#21 in a series of background briefs

The motarri principle

Moving objects cannot be rendered invisible in a TCQ photograph unless they are in the category of “moving objects that are routinely rendered invisible” (motarri).

  • “motarri”: What to know

    The motarri principle serves one purpose:

    It ensures that viewers of a photograph are shown moving objects that the camera saw.

    The motarri principle ensures that TCQ photographers do not manually choose an exposure so lengthy that familiar moving objects — cars moving on a city street, people walking on the sidewalk, waves on a body of water — are rendered invisible or unrecognizably blurred.

    The only photographers who need to pay attention to motarri are photographers who manually choose very long exposures.


    (Cameras on automatic settings will not create motarri issues, because motarri is literally defined by “what happens when cameras are on automatic settings”; see #1 and #2 below.)

    For the vast majority of photographers, “motarri” will never be an issue.

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    Motarri is a consideration in both Q4 and Q5.

    The page on trust explains the importance in TCQ photographs of “what the camera saw.”

  • 1. Which moving objects CAN be rendered invisibly (or unrecognizably blurred) in TCQ photos?

    The answer is “motarri subjects,” that is, “moving objects that are routinely rendered invisible” when using a typical device’s automatic-exposure settings.

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    Examples of “motarri” subjects would be a baseball pitch in flight, a bullet in flight, falling raindrops, the wire spokes on a spinning bicycle wheel, the blades of a spinning high-speed fan.

    TCQ puts no restrictions on how clearly, how blurrily, or even how visibly those kinds of objects have to be depicted.

    In order of increasingly long shutter speeds, in a TCQ-eligible photo “motarri” objects can be depicted as:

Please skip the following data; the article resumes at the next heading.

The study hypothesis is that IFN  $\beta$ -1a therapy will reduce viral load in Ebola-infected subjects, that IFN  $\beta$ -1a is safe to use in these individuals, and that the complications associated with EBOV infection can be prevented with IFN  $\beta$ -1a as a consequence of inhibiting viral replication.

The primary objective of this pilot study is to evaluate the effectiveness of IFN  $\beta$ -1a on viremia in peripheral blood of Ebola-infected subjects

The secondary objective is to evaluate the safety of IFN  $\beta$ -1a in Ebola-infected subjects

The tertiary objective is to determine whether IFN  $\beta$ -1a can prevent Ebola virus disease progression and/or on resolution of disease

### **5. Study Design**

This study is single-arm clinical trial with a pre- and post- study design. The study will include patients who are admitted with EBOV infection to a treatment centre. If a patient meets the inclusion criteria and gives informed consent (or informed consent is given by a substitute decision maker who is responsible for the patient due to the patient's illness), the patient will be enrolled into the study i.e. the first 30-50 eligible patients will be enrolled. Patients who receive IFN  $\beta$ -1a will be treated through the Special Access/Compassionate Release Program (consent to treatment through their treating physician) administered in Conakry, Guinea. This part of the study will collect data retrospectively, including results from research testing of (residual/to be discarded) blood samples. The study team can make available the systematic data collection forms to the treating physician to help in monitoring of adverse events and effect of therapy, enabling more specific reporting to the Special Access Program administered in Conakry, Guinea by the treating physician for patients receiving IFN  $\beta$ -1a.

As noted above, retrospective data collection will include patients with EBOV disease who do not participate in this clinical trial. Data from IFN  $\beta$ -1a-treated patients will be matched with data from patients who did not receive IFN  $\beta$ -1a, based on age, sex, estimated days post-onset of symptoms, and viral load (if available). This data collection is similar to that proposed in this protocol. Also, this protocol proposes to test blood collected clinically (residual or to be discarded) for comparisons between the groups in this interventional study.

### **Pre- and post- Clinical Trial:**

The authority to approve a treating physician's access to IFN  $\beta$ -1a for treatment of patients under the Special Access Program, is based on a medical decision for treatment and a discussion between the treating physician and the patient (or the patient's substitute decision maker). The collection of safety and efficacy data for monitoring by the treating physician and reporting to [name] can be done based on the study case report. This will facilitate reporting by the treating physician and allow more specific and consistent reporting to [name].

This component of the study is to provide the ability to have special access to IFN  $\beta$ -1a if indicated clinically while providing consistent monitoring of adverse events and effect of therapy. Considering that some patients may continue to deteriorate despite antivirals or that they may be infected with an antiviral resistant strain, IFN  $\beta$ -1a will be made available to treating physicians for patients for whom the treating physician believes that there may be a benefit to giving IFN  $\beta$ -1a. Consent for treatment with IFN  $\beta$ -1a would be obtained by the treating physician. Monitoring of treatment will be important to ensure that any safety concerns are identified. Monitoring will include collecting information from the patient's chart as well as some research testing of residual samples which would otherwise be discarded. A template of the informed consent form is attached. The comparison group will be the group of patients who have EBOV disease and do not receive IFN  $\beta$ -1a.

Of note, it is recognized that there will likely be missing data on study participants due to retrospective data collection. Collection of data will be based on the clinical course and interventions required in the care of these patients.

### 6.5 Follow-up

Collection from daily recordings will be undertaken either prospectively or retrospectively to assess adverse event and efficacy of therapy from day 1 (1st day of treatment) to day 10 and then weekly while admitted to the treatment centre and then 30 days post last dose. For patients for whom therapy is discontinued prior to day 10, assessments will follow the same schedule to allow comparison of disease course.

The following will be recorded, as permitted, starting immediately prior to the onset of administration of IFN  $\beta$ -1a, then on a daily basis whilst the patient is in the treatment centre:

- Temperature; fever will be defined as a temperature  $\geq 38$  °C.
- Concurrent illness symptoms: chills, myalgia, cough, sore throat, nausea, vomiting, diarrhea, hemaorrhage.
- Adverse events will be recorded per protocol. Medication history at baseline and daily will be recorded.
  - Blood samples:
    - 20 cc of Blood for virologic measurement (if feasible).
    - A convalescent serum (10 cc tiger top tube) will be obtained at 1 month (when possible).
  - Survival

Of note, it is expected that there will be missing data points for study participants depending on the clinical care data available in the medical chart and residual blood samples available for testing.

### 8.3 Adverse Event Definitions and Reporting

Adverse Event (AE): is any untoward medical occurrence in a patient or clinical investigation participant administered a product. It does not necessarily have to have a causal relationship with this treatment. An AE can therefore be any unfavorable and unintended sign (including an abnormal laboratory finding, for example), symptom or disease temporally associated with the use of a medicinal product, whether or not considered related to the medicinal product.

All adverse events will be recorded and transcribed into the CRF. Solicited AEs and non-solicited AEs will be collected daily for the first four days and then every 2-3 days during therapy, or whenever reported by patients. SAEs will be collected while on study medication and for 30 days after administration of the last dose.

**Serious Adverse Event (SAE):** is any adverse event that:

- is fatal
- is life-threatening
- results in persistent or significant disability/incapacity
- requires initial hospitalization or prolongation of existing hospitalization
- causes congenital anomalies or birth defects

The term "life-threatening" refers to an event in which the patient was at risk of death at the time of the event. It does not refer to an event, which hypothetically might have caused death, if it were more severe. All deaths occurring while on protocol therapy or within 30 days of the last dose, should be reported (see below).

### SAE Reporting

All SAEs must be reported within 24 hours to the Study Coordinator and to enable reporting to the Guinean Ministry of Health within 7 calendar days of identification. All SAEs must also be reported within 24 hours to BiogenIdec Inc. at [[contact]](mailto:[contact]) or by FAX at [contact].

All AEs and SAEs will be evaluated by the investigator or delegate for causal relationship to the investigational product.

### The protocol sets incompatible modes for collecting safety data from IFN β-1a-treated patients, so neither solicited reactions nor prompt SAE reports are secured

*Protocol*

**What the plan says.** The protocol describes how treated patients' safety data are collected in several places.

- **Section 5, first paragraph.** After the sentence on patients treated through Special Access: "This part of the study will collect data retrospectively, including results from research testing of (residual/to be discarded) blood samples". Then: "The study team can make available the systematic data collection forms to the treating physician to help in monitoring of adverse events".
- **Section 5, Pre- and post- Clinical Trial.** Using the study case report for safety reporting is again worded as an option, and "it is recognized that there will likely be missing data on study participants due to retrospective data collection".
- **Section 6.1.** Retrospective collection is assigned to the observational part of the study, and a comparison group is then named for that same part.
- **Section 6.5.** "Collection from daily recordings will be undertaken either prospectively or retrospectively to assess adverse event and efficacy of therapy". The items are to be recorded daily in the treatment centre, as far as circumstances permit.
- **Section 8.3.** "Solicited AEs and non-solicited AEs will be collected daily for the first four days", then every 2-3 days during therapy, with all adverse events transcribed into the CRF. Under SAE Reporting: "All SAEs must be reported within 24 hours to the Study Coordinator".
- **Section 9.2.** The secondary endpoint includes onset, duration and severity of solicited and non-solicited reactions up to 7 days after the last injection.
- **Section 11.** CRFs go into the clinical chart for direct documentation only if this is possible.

• frozen (still)
    • blurred but recognizable
    • unrecognizably blurred

    • not visible at all

    Why does motarri use “automatic settings” to determine what’s normal?

  • 2. Which moving objects CANNOT be rendered invisibly (or unrecognizably blurred) in TCQ photos?

    The answer is “NON-motarri subjects,” that is, moving objects that are NOT routinely rendered invisible when using a typical device’s automatic-exposure settings.

    (Click to open and close drop-down)


    Examples of NON-motarri subjects would be waves in a sea or lake, moving vehicles on a city street, moving people, moving animals.

    For a photo to meet Q5 and Q7, non-motarri objects can only be depicted as:

    • frozen (still)
    • blurred but recognizable

    If non-motarri objects (#2 above) are “unrecognizably blurred” or “not visible at all” in the photograph, then the photograph is considered TCQ-ineligible. It cannot meet Q5 or Q7 and cannot qualify for the “Guaranteed TCQ” label no matter how it is processed or labeled.


Millions of photographers carry a “motarri tester” most of the time. It’s called a “smartphone,” and when set to automatic it can be used to snap a photo of anything moving in a scene and instantly indicate whether the subject is “motarri” or not.

Why doesn’t TCQ allow my favorite manipulation?